Metropolitan News-Enterprise


Friday, January 7, 2022


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Court of Appeal:

Defendant Who Answered ‘Yeah’ Intelligently Waived Jury

Majority Says One-Word Affirmation by Mentally Ill Defendant, Uttered Twice, That He Understood Right

He Was Relinquishing, Sufficed; Dissenter Says There Is Doubt in His Mind As to Validity of Waiver


By a MetNews Staff Writer


The Court of Appeal for this district, in a 2-1 decision, yesterday declined to accede to the Office of Attorney General’s concession of reversible error, holding that an attempted rapist “knowingly, intelligently, and voluntarily” waived the right to be tried by a jury.

In a dissent, Presiding Justice Arthur Gilbert of Div. Six questioned whether the defendant, Billy Patton (identified as “B.P”), actually did understand what was transpiring in the courtroom, given his mental problems. He is a schizophrenic, confined to the Atascadero State Hospital through a commitment as a mentally disordered offender (“MDO”).

Justice Kenneth Yegan wrote the unpublished opinion affirming the commitment order, and was joined by Justice Steven Z. Perren.

Colloquy Quoted

Yegan quoted the jury-waiver before San Luis Obispo Superior Court Judge Michael L. Duffy as follows:

“[Appellant’s Counsel]: Your Honor, I’ve spoken to [appellant] about his jury trial rights, and he’s going to elect to have a court trial and waive his jury trial.

“THE COURT: All right. Mr. [P.], you understand that the question of whether you meet these criteria [the MDO criteria], you have a right to have a jury make that decision. [Counsel] indicates that you understand that right; is that true?

“[Appellant]: Yeah.

“THE COURT: All right. Do you want to waive that right and have a judge make the decision?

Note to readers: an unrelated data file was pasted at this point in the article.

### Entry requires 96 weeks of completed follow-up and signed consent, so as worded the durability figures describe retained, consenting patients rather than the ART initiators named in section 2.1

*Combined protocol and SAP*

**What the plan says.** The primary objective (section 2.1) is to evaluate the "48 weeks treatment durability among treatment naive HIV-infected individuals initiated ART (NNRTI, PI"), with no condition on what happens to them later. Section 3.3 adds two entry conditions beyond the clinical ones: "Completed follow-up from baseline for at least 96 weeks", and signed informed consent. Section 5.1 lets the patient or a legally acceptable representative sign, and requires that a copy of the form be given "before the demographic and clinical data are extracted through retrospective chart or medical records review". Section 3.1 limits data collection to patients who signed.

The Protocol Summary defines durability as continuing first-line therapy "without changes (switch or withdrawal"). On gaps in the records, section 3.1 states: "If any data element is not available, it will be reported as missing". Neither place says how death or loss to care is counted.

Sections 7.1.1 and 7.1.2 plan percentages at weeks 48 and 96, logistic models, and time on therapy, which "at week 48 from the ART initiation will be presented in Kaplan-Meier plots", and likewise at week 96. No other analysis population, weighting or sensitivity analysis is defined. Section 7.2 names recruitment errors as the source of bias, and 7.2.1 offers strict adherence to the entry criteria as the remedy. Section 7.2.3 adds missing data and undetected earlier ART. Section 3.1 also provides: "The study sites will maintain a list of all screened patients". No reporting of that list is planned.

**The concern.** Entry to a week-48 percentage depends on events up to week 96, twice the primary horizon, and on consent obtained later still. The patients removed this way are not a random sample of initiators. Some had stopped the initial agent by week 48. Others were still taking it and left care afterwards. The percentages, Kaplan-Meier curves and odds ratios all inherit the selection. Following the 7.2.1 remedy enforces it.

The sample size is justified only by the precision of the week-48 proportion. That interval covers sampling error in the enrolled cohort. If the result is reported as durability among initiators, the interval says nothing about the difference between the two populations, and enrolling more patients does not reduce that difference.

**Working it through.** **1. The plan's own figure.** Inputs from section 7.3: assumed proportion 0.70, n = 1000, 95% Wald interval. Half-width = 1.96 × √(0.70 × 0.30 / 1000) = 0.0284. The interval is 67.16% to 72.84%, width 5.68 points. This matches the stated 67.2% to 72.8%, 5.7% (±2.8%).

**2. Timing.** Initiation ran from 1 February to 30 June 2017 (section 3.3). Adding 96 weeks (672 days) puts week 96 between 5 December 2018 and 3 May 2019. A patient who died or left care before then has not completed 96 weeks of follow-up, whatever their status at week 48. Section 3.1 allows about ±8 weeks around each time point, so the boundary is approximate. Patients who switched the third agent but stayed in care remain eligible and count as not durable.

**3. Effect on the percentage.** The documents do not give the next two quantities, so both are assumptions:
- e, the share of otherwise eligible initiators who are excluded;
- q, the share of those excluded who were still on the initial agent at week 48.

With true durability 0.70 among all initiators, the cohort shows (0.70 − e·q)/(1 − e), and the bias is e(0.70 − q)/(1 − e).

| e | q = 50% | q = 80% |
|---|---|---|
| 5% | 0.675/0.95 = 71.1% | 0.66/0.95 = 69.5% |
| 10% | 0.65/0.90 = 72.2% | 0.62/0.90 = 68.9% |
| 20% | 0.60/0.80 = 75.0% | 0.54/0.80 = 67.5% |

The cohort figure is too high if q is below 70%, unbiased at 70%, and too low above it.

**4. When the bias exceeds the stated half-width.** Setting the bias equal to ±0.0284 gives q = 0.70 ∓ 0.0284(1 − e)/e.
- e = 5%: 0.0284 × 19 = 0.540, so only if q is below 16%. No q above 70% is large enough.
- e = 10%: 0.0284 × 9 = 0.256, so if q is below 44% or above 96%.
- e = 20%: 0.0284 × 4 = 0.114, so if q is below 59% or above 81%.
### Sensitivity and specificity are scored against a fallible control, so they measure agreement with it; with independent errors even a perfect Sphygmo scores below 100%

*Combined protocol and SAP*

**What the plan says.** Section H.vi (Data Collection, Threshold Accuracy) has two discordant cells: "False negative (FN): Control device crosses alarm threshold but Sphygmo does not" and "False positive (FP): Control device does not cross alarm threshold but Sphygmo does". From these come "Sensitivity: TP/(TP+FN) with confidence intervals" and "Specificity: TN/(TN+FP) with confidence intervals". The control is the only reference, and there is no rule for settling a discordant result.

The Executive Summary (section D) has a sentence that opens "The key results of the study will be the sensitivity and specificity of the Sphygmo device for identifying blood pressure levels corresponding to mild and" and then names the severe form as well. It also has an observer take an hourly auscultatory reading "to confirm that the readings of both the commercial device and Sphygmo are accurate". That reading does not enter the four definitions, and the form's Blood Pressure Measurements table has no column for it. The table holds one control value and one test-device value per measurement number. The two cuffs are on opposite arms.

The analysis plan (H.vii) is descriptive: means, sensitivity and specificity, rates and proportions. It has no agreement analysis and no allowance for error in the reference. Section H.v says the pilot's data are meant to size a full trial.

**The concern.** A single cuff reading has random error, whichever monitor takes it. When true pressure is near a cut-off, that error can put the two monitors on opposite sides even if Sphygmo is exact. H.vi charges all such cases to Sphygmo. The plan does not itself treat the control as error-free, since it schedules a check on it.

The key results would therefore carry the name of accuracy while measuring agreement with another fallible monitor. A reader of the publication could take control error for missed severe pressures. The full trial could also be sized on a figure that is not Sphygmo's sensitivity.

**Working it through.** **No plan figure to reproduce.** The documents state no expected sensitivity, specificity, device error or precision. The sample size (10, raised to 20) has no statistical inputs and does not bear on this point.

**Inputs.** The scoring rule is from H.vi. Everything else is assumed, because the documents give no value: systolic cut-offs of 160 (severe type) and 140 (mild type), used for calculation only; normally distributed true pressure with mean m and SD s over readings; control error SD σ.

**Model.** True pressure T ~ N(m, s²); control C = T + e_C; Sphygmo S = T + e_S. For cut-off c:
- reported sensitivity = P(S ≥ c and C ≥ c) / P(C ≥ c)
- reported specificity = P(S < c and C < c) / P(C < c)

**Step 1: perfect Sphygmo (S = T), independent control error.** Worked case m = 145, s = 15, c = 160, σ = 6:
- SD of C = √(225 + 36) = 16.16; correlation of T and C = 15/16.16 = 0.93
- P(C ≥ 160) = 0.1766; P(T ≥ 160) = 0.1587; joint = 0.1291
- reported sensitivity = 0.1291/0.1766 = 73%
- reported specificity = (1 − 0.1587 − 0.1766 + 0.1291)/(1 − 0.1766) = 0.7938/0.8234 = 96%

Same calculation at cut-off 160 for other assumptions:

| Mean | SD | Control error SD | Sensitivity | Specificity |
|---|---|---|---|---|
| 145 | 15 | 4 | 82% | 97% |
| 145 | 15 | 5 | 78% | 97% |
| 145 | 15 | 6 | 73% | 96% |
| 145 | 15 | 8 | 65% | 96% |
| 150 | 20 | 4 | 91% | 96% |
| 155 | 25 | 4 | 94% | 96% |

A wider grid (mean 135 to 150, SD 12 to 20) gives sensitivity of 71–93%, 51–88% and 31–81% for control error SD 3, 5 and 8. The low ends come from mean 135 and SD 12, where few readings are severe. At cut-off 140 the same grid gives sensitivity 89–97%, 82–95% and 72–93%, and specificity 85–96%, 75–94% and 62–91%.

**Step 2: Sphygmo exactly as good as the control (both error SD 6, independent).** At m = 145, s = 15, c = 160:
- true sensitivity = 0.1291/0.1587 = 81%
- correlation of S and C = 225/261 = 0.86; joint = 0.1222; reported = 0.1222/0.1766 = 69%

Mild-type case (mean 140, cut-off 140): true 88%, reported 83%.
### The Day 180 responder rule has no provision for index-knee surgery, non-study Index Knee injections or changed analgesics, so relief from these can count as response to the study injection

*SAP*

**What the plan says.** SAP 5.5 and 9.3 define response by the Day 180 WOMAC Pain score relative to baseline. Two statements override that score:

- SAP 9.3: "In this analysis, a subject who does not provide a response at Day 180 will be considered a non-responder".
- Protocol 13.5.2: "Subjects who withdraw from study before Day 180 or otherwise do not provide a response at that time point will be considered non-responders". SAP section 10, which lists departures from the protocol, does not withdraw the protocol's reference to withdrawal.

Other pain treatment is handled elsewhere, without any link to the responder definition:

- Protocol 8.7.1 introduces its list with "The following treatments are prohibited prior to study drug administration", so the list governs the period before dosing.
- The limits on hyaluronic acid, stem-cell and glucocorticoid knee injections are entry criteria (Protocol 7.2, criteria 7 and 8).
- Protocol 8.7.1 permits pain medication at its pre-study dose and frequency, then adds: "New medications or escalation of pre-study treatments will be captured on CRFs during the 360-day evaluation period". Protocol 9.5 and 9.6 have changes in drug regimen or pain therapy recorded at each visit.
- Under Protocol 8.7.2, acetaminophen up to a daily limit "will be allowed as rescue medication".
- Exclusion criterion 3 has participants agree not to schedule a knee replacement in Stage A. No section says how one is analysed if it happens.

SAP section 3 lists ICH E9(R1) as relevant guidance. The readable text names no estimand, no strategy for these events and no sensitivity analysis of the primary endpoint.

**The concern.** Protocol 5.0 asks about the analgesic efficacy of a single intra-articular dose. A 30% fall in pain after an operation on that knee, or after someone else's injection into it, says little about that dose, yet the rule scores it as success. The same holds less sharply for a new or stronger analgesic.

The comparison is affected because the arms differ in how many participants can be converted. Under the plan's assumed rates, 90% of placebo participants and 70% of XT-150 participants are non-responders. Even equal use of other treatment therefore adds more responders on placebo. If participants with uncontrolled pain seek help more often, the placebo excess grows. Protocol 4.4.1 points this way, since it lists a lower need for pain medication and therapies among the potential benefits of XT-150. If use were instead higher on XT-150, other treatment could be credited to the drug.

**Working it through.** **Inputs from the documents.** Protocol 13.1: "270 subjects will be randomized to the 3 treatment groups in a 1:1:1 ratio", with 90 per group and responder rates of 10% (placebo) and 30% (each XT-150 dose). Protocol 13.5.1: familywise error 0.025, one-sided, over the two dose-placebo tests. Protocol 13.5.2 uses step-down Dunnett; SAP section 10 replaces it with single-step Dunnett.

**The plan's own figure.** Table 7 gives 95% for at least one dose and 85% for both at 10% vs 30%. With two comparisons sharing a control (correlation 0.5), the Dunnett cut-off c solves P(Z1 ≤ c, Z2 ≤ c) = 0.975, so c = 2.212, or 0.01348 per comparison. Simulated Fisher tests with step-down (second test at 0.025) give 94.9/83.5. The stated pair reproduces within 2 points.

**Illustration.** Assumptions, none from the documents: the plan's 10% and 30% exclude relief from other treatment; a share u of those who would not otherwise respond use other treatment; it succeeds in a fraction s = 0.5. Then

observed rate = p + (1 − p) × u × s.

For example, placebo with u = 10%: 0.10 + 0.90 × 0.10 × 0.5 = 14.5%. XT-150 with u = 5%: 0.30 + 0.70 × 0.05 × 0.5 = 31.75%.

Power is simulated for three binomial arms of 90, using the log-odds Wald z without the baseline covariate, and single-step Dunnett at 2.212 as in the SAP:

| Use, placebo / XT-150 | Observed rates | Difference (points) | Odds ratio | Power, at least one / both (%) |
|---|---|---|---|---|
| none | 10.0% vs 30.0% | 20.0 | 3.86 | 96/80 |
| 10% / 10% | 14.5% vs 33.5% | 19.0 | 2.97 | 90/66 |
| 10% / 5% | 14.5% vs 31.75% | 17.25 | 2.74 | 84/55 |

“[Appellant]: Yeah.

“THE COURT: Okay. You join, [counsel]?

“[Appellant’s Counsel]: ‘I do, Your Honor.’ ”

The Office of Attorney General conceded error on the basis of its view that Duffy, in taking the jury waiver, did not comply with guidelines set forth in the California Supreme Court’s June 19, 2017 opinion in People v. Sivongxxay, in light of which, it said, “the record fails to reveal affirmative evidence of a knowing and intelligent waiver.”

Cantil-Sakauye’s Opinion

In Sivongxxay, Chief Justice Tani Cantil-Sakauye wrote for the 6-1 majority in affirming a death sentence. Based on the “totality of the circumstances,” she determined that the defendant’s jury waiver was “knowing and intelligent,” but added:

“At the same time, we use this opportunity to emphasize the value of a robust oral colloquy in evincing a knowing, intelligent, and voluntary waiver of a jury trial. Although our case law has eschewed any rigid formula or particular form of words that a trial court must use in taking a jury waiver, we observe that many other courts have offered guidance regarding important components of the waiver colloquy.”

Reviewing guidance in earlier cases, she proceeded to “offer some general guidance” herself “to help ensure that a defendant’s jury trial waiver is knowing and intelligent, and to facilitate the resolution of a challenge to a jury waiver on appeal.” She listed some advisements to defendants which “we recommend that trial courts” provide—which Duffy did not—but added: